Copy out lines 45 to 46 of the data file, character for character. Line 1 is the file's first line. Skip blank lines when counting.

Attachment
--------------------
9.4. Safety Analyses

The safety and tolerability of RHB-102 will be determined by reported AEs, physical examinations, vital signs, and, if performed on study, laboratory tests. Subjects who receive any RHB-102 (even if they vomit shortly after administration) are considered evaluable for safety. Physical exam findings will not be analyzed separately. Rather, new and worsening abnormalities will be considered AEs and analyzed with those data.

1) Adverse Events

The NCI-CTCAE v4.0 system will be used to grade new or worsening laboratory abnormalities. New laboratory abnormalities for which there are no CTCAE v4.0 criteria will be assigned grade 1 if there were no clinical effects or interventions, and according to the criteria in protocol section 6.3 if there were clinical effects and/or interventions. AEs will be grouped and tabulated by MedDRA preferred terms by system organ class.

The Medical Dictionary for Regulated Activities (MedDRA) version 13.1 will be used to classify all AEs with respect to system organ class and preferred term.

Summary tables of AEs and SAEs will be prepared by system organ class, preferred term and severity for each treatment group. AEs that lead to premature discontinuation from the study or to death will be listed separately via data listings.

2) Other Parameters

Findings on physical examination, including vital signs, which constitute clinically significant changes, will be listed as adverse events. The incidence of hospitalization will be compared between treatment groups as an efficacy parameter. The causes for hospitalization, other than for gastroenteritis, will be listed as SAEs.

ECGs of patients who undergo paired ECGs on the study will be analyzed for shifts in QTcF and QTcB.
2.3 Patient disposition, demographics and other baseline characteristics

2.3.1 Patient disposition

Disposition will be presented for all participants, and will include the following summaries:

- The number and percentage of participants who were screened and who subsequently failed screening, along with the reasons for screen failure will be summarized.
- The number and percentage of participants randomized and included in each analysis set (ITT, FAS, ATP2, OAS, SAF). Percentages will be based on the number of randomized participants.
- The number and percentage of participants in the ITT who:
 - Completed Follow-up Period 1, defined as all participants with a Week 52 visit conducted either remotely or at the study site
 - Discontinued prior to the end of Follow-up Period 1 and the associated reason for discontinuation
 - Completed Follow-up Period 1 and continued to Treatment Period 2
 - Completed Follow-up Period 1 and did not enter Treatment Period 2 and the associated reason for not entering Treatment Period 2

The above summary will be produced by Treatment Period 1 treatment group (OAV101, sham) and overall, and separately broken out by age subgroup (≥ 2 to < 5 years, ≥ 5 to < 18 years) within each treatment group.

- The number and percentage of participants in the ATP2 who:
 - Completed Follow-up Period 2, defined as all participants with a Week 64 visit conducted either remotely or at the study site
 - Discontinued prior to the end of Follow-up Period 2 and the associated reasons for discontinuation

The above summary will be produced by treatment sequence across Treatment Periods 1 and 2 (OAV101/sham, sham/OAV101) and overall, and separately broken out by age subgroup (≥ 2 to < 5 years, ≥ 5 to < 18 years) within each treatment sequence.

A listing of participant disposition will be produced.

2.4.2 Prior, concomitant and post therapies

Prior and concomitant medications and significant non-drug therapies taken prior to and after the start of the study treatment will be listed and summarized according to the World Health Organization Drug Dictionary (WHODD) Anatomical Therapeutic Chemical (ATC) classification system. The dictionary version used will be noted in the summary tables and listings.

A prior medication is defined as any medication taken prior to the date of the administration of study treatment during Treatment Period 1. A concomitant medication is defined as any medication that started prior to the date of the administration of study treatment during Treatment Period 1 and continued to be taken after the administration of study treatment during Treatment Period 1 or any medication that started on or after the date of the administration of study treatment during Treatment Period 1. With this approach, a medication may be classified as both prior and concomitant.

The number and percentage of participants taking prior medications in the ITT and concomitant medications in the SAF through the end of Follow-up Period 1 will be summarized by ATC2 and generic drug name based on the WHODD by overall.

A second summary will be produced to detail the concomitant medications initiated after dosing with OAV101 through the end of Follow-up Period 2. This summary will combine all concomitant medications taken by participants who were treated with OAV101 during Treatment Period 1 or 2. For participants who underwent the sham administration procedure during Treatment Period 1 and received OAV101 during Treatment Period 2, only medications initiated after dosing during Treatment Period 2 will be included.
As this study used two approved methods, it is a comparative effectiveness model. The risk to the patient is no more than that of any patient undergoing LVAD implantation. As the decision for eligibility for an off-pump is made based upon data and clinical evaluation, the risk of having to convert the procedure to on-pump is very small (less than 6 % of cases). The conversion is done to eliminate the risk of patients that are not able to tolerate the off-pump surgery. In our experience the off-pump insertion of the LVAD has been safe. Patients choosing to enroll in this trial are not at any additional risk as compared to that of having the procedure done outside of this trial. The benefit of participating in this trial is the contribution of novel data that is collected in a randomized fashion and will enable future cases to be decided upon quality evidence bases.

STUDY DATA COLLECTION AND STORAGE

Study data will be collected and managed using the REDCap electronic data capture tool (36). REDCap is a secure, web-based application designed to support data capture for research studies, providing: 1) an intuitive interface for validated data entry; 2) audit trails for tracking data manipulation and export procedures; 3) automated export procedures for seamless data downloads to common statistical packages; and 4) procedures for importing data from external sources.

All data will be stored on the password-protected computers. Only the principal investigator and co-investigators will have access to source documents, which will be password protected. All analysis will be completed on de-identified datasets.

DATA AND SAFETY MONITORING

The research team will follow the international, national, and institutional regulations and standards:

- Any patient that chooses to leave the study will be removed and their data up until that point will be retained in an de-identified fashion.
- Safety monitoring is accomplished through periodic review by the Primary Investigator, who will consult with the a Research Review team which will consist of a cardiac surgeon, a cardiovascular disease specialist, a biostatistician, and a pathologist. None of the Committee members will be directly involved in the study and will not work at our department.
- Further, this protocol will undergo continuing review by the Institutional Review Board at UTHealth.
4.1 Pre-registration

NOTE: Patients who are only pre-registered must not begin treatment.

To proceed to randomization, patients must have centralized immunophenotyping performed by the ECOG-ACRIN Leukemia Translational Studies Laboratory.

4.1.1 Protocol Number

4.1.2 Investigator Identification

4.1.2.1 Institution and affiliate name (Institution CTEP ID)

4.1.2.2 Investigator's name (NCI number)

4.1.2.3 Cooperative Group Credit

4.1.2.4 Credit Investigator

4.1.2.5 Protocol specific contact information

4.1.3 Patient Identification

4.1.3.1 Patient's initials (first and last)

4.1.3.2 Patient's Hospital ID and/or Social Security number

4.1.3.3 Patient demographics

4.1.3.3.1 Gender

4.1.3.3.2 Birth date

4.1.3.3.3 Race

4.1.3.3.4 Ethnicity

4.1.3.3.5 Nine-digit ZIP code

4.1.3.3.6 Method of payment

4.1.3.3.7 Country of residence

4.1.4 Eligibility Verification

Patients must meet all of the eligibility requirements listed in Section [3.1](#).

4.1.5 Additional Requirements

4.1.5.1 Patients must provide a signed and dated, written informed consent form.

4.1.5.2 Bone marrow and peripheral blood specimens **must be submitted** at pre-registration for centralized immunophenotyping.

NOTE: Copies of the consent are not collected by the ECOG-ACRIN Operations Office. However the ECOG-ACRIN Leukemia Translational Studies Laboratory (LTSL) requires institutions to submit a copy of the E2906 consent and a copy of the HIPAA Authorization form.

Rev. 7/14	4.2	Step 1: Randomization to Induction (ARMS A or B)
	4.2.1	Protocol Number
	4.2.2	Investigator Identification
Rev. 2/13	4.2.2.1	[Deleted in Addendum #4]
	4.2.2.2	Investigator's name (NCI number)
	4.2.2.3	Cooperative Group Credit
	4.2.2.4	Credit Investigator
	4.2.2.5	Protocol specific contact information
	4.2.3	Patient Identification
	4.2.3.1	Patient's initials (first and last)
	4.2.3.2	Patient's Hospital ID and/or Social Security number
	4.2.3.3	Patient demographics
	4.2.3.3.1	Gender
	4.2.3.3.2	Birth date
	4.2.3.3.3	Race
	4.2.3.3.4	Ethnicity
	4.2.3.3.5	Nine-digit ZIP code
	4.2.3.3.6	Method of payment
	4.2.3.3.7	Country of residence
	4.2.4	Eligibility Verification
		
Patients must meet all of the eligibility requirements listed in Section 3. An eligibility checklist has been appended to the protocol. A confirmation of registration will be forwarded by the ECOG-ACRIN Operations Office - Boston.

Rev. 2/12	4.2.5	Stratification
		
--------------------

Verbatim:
4.1.2.1 Institution and affiliate name (Institution CTEP ID)

4.1.2.2 Investigator's name (NCI number)